Rania Al Yassin is the Queen of Jordan. Since becoming queen in 1999, she has done much to advance the social and economic conditions for women in Jordan and throughout the world. Education is her passion, and she is also a vigorous advocate for innovation, entrepreneurship, improved healthcare, community empowerment, and public service. She represents a new kind of royal leadership for the 21st century by engaging directly with her people in meaningful ways. She supports, empowers, and inspires her people to dream big and work hard to achieve their dreams. She advocates for peace in her region and throughout the world by encouraging intercultural understanding and dialog, and by shining light on and condemning injustice, intolerance, bigotry, and hatred.
In 2010, while serving as the Honorary Global Chair of the UN Girls’ Education Initiative, she spoke at the “Women in the World” Summit in New York where she emphasized the importance of educating girls in impoverished areas of the world and pointed out the nonsense that prevents them from obtaining an education. She said:
“Nonsense like girls walking 10 kilometers every day on empty stomachs to find water for their families; nonsense like girls denied the chance to go to school for a lifetime of cooking, cleaning, and childcare; nonsense like girls thrust into marriages they’re too young to understand. . . . For over 600 million girls around the world, this nonsensical reality is their daily reality where the four walls of inequality, injustice, indignity, and ignorance close in around them, limiting their potential at a time when it should be limitless.”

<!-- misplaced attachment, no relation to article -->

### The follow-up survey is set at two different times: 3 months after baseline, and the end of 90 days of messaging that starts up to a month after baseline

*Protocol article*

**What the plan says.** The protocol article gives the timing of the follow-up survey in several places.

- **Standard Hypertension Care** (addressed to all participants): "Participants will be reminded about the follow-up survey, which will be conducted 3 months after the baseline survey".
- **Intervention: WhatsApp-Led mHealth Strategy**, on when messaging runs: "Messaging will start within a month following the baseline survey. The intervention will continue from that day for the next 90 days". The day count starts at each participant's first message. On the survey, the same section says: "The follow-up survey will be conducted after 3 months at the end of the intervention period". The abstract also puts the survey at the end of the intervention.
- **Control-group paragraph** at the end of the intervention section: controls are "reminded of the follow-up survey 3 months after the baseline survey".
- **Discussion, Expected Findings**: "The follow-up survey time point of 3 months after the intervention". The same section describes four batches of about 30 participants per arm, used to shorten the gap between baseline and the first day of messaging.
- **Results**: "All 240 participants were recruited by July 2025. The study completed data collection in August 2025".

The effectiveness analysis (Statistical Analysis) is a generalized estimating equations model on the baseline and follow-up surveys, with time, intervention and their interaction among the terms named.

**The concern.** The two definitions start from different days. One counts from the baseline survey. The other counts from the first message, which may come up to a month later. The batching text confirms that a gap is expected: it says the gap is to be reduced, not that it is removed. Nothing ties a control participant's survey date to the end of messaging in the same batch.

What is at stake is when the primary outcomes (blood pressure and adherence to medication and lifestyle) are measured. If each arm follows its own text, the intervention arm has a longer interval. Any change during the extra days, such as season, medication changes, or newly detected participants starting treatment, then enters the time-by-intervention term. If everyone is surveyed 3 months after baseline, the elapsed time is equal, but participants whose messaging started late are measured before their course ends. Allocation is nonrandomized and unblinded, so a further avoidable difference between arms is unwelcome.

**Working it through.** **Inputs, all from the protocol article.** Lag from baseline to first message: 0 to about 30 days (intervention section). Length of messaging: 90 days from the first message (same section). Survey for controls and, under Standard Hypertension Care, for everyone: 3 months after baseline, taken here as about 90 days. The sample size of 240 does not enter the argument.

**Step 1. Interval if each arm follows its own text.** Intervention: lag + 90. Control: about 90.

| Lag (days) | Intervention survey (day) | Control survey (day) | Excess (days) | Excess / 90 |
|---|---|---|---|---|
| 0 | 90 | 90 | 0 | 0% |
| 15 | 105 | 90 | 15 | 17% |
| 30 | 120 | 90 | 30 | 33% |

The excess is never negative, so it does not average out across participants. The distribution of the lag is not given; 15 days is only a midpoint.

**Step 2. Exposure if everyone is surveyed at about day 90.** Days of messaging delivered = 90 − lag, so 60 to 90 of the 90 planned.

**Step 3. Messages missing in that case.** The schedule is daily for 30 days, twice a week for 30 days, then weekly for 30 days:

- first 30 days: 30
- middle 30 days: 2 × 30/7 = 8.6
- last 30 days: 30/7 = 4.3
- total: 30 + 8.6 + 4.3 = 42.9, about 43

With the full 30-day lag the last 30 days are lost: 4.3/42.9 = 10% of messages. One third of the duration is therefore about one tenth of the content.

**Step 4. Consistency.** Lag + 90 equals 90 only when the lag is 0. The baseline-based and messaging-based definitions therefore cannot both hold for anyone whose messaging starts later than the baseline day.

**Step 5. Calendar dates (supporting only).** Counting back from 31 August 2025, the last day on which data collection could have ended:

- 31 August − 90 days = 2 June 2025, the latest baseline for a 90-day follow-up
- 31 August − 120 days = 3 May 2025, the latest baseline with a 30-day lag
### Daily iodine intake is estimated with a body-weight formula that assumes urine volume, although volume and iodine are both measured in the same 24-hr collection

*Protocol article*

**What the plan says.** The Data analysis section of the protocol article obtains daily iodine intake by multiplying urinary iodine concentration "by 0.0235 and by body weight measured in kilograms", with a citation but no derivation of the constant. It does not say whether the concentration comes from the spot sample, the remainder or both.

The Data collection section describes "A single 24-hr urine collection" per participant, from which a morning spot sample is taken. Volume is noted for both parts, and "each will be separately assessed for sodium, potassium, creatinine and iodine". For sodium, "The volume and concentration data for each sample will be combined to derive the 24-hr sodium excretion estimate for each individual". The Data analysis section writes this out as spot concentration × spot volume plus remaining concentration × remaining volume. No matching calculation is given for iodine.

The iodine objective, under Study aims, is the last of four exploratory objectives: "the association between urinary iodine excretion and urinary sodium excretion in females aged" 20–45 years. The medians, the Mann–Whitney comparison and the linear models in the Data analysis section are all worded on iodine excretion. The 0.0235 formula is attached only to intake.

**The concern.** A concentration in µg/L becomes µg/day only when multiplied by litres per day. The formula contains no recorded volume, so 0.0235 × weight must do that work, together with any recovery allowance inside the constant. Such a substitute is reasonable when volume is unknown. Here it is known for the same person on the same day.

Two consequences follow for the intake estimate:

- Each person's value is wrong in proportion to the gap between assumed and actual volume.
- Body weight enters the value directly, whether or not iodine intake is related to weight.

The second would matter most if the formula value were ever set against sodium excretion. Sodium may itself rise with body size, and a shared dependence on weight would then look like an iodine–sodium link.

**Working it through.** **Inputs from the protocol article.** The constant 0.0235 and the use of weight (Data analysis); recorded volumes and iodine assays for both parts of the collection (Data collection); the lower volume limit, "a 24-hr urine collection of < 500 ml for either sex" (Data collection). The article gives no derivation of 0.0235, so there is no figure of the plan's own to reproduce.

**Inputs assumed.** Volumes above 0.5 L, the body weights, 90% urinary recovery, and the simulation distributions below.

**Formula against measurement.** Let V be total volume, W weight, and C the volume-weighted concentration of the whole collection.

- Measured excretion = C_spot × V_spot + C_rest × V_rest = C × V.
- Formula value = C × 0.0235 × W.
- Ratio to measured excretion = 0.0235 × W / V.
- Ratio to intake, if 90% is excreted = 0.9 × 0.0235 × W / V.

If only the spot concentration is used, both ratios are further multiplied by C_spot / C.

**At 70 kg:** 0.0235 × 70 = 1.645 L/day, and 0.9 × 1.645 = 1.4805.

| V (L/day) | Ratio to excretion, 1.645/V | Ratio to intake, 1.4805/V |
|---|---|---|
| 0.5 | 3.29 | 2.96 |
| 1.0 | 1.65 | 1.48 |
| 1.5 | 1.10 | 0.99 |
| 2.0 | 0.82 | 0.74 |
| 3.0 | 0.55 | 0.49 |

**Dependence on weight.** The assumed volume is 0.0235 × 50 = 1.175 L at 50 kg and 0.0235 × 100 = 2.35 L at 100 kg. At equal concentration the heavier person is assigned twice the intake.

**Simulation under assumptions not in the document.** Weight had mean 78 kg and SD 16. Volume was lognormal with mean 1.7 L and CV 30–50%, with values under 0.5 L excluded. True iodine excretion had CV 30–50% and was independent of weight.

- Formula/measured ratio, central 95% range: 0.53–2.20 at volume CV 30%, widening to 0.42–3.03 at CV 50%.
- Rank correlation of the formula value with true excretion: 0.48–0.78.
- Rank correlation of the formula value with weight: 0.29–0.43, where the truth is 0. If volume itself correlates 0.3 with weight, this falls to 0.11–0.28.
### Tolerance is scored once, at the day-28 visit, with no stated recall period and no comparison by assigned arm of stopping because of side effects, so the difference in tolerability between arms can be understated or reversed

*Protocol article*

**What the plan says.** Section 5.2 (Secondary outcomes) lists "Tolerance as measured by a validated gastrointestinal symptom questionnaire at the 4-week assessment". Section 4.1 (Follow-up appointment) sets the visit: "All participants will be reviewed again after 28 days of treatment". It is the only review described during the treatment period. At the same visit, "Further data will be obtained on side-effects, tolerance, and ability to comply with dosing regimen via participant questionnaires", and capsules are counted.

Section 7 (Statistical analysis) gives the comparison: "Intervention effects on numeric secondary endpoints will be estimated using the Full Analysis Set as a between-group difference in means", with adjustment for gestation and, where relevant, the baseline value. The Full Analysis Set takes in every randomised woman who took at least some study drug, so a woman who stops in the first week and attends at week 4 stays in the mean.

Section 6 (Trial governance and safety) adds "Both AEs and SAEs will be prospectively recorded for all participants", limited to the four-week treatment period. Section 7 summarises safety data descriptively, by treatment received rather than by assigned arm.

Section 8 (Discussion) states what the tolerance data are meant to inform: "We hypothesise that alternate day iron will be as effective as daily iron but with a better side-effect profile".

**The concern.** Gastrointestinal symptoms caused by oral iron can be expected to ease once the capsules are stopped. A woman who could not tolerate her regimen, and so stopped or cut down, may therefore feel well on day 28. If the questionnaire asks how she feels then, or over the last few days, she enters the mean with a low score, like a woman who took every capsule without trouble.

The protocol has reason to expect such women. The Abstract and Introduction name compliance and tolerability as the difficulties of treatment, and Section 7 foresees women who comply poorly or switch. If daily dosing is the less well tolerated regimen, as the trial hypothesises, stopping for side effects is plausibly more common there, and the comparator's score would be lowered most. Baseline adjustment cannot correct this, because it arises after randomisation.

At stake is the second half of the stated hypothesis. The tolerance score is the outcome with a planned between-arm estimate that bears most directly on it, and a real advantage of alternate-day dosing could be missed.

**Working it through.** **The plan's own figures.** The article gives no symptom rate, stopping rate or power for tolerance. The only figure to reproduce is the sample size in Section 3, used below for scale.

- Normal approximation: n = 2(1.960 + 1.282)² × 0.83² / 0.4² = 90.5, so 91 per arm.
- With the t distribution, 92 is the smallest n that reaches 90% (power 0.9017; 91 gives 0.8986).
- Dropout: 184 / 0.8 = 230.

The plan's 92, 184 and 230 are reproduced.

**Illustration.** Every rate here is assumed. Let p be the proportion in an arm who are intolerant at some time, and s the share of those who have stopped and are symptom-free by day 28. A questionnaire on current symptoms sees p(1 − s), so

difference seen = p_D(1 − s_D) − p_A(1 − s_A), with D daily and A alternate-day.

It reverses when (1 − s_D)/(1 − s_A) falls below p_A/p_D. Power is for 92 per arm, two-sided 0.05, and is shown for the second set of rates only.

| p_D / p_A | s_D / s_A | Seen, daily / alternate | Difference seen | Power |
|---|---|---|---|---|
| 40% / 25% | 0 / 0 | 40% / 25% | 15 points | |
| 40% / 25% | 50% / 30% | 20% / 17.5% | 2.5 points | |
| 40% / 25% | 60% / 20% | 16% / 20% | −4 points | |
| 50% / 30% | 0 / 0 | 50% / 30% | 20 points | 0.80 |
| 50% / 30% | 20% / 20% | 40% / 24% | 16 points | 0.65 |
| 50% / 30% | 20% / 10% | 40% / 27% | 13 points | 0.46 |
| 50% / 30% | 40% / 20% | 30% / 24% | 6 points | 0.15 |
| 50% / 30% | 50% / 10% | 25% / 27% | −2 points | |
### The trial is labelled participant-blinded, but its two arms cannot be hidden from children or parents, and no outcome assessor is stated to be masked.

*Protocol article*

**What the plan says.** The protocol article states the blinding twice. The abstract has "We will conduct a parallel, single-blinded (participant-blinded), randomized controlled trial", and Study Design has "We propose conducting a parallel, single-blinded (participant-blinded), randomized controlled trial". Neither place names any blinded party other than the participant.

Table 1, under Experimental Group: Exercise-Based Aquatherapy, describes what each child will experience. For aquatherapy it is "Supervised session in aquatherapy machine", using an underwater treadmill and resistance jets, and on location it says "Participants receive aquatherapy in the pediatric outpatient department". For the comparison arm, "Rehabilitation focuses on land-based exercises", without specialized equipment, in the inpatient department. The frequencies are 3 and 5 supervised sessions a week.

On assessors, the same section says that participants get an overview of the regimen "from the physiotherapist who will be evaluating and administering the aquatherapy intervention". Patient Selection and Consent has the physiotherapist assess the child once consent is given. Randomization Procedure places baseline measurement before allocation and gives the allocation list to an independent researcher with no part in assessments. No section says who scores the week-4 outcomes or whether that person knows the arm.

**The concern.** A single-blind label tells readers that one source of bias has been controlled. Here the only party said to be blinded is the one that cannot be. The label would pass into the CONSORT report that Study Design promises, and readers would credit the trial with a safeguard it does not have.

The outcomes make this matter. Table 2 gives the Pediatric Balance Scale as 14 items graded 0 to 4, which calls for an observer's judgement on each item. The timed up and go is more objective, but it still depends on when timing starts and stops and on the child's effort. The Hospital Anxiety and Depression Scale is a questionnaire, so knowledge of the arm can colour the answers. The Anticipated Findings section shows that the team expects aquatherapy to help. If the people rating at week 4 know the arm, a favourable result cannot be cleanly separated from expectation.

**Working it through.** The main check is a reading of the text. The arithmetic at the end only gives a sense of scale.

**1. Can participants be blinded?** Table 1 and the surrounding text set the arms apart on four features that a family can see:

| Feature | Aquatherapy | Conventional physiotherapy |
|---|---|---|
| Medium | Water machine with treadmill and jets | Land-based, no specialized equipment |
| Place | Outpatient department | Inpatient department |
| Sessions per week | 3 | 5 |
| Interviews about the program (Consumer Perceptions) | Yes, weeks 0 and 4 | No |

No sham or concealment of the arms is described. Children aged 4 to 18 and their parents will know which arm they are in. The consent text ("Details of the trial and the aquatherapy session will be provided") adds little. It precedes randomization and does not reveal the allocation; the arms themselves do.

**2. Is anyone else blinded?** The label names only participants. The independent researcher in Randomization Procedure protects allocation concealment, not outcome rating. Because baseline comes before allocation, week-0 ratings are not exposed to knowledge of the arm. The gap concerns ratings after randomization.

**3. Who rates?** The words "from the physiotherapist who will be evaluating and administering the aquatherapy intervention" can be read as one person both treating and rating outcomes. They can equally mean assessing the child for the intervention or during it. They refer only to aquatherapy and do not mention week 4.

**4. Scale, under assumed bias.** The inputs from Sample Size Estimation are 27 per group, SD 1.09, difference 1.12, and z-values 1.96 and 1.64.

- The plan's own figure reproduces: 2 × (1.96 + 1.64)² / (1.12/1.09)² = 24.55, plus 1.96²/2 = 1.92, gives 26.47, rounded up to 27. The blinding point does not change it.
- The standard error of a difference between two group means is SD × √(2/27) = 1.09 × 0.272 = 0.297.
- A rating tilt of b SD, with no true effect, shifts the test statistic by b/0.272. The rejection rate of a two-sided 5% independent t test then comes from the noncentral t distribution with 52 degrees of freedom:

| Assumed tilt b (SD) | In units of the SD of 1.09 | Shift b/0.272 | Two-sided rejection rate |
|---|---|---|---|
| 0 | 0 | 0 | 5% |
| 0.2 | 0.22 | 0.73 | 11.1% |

In addition, she has been an advocate for community engagement, self-determination, and public service and has emphasized the responsibility of all of us to engage to improve our communities. Queen Rania said, “often social progress doesn’t come from governments looking down, directing change. It comes from communities, families, and individuals looking up, driving society forward themselves, fueled by nothing more than an idea or instinct to do good. It comes from civic engagement.”
She has launched numerous economic development projects and is especially passionate about projects that empower women and families to develop sustainable projects that will enable them to support their families. One of the first such projects is the Jordan River Foundation, which she formed in 1995 and is designed to provide economic opportunities to Jordanian women and children. Check it out at this link; you will be impressed with all the successful community development projects that are managed through the JRF. Today (March 19, 2018), she announced that she is providing financial support to the Madaba Women’s Charity Association to help 100 families start income generating projects in the small community of Al Fayha’ Village. And, there have been numerous projects in between—all designed to empower self-determination and improve the lives of women and children in Jordan.
She has been an outspoken advocate on behalf of the increasing plight of refugees from war-torn countries. At this link, you can see a clip from her October 2017 interview with Christiane Amanpour where she discusses the horrific Myanmar Muslim Rohingya refugee crisis.
Born in 1970 in Kuwait, she attended the American University of Cairo, had a brief career working first for Citibank and then for Apple, and then married King Abdullah II in 1993, who was at that time a prince. She was proclaimed Queen in 1999, shortly after her husband ascended to the throne following the death of his father, King Hussein. They have four children, including Crown Prince Hussein, who is heir to his father’s throne.